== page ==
You might think that’s a lot, but had you been around 150 years ago, there were more than double the number we have today, with well over 3,000 breweries in the U.S. in 1870. Reporting from a local perspective in the time period, one Brooklyn Daily Eagle journalist remarked that breweries were springing up everywhere in Brooklyn, “like mushrooms in the night,” and that within a fifteen mile radius of Brooklyn – including Staten Island, the Bronx, Manhattan, and parts of New Jersey - there were at least 125 lager beer breweries. It’s fanciful to imagine that breweries were popping up spontaneously like mushrooms, but of course it didn’t happen that way. Each brewer had a story that traced back to a person and a place, a family recipe and a farm – oftentimes back to Baden or Wurttemburg, Bavaria or Vienna.
Huge numbers of German-speaking immigrants arrived in the United States in the 19th century and brought with them a new malted innovation – lager beer. These people settled in cities like Philadelphia, Cincinnati, Milwaukee, St. Louis, and, yes, New York City and Brooklyn, and began making and consuming the lager beer they knew and loved. Before their arrival, the American market was dominated by ales and porters – actually, most Americans didn’t drink beer at all, preferring whiskey and cider instead. But lager was here to stay; in the 50 years following the Civil War, Americans’ per capita beer consumption increased six-fold, and most of that increased consumption was of the new lager-style beers. 80% of the beer churned out by Brooklyn’s breweries was lager. Today, nearly every major national brand – such as Miller, Budweiser, and Coors – is a lager that traces its roots back to this period of German immigration.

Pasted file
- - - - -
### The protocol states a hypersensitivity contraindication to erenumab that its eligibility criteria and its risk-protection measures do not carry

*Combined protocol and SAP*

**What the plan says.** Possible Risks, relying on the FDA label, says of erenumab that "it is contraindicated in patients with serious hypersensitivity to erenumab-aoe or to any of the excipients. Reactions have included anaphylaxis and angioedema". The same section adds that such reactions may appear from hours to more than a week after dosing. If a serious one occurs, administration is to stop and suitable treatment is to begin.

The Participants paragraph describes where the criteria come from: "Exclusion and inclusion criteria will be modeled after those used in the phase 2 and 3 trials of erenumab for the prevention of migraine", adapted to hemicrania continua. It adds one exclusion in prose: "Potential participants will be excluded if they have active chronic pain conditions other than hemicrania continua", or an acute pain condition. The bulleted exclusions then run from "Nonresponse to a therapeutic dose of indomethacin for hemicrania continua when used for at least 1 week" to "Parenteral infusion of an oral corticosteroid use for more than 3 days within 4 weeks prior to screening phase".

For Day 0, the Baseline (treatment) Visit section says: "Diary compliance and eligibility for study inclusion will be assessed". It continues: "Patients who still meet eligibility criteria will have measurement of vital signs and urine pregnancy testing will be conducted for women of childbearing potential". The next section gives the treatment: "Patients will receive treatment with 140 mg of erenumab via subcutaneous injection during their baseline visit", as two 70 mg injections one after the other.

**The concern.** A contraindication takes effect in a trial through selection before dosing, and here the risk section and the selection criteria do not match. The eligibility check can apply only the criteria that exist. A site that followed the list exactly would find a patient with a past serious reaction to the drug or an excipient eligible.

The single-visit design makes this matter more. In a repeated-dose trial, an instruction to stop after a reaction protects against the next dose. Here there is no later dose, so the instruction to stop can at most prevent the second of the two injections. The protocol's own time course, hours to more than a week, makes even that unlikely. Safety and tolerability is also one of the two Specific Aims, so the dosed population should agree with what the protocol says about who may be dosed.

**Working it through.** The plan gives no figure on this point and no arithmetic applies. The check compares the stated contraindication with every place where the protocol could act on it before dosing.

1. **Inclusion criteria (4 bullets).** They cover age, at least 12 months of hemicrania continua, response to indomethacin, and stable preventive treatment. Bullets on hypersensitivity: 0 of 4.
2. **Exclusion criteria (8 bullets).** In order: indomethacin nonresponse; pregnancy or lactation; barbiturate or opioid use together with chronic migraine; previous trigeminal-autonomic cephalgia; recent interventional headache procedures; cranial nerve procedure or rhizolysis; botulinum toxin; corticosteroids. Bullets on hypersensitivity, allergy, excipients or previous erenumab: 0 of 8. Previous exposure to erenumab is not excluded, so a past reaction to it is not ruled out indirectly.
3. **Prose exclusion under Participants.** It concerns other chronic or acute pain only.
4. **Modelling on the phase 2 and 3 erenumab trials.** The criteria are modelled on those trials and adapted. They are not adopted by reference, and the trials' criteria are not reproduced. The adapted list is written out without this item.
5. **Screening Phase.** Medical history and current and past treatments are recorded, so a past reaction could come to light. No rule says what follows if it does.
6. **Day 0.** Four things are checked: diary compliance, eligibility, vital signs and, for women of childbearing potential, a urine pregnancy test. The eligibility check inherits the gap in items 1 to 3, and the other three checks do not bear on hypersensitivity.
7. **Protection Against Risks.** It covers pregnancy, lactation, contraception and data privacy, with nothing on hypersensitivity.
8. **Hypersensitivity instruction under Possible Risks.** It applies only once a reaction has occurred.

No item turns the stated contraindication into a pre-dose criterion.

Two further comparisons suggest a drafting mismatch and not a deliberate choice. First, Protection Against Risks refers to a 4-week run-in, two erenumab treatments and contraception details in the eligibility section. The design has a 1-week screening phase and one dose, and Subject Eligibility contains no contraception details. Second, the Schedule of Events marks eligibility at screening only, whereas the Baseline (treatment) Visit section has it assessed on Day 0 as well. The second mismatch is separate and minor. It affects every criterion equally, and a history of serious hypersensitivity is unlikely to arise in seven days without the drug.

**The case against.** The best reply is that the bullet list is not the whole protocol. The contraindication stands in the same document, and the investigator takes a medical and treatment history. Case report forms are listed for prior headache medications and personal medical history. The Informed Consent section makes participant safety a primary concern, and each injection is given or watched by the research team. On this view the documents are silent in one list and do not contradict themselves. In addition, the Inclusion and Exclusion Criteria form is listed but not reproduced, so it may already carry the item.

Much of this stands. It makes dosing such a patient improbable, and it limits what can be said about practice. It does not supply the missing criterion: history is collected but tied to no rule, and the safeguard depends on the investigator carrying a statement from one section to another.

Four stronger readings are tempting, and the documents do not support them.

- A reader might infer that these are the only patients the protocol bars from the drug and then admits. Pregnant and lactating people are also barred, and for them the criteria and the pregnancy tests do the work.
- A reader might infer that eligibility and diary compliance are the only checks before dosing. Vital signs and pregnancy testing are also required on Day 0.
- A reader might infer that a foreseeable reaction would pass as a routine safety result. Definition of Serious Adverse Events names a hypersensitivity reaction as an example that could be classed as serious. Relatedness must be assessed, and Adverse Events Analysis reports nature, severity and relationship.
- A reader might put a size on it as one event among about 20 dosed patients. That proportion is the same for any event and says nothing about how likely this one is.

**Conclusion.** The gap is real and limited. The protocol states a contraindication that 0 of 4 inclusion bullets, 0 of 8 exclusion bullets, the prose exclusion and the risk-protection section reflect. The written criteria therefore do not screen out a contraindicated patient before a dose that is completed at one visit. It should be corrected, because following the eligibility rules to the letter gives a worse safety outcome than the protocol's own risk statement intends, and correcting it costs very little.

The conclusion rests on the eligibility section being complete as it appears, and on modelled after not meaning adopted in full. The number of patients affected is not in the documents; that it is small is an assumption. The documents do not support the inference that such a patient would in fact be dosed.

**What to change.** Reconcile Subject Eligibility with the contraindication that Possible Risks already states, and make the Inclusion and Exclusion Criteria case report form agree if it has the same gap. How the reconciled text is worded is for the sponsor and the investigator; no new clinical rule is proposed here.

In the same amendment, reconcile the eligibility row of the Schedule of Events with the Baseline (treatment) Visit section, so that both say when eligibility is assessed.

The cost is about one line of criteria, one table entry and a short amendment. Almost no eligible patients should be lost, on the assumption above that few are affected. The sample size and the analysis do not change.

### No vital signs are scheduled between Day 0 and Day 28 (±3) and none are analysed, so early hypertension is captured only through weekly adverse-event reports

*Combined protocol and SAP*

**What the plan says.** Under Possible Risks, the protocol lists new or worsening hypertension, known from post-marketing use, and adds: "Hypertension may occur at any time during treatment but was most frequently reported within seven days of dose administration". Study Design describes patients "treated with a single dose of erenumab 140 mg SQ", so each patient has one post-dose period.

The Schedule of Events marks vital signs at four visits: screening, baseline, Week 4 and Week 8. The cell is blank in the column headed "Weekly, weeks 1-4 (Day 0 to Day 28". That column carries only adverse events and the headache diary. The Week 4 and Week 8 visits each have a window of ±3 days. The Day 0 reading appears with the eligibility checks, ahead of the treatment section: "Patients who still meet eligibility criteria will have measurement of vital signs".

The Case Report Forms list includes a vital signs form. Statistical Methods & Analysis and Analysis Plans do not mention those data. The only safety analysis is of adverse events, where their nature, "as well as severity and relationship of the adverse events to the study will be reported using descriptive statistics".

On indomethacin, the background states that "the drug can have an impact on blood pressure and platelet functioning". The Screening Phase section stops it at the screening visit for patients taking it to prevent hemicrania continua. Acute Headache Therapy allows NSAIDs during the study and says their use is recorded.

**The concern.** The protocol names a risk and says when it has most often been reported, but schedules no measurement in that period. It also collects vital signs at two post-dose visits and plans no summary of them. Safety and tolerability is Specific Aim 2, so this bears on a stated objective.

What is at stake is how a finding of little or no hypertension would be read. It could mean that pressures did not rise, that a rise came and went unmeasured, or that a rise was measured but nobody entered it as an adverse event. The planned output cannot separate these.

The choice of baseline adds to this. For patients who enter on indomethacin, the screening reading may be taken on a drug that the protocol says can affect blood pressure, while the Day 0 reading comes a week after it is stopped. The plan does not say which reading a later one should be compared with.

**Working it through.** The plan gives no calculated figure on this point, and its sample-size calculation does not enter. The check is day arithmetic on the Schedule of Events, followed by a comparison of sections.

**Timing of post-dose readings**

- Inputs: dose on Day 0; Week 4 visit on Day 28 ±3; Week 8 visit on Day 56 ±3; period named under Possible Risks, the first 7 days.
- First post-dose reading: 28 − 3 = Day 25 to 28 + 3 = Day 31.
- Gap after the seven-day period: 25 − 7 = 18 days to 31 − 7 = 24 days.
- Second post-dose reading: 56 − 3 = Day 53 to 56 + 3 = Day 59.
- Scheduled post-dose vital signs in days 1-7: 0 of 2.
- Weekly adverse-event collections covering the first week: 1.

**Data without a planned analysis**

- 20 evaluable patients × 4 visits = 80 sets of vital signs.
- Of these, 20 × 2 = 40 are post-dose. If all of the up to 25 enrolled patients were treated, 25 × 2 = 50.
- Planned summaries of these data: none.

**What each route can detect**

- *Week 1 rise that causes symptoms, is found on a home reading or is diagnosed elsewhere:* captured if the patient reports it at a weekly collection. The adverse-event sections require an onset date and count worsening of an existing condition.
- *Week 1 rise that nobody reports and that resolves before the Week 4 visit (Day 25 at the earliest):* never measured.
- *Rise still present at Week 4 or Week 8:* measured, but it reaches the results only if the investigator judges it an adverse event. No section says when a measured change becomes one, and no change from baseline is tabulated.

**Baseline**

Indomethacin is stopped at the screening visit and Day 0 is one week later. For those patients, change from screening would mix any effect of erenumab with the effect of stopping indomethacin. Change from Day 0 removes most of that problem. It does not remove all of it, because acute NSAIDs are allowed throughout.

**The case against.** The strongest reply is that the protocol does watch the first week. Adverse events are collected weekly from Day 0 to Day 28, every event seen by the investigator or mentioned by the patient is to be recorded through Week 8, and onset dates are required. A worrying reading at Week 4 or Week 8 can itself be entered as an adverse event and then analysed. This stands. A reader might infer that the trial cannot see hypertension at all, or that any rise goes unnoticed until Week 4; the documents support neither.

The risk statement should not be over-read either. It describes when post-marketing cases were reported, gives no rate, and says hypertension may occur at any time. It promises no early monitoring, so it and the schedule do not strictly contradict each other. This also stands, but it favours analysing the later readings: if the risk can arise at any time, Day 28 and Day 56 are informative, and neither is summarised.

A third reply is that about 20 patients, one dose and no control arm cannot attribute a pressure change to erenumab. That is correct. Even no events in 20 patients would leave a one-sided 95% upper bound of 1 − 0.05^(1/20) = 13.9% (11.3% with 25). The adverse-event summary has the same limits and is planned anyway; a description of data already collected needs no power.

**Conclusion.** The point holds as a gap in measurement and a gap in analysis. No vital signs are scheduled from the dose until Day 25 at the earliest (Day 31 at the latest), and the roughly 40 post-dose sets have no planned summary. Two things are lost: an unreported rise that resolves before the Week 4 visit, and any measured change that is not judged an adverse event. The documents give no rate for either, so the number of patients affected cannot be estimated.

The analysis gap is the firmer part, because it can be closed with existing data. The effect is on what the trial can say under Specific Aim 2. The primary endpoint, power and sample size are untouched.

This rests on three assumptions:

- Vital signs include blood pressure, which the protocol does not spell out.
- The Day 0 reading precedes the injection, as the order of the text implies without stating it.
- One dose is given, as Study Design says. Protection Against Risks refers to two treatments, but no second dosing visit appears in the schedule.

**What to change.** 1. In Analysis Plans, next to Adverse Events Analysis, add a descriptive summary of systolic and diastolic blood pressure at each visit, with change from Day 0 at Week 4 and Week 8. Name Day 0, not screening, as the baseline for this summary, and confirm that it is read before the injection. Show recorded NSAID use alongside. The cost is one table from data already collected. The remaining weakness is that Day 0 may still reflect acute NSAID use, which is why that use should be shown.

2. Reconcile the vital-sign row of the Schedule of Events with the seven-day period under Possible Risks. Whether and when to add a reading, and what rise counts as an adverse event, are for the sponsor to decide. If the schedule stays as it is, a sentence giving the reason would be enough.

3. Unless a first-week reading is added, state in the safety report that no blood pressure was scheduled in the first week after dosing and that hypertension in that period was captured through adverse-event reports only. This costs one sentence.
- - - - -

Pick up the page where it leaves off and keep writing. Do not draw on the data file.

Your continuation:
For more on how German immigration changed the American taste for beer, stay tuned for future blog postings and join us for a Brewed in Brooklyn tour this fall!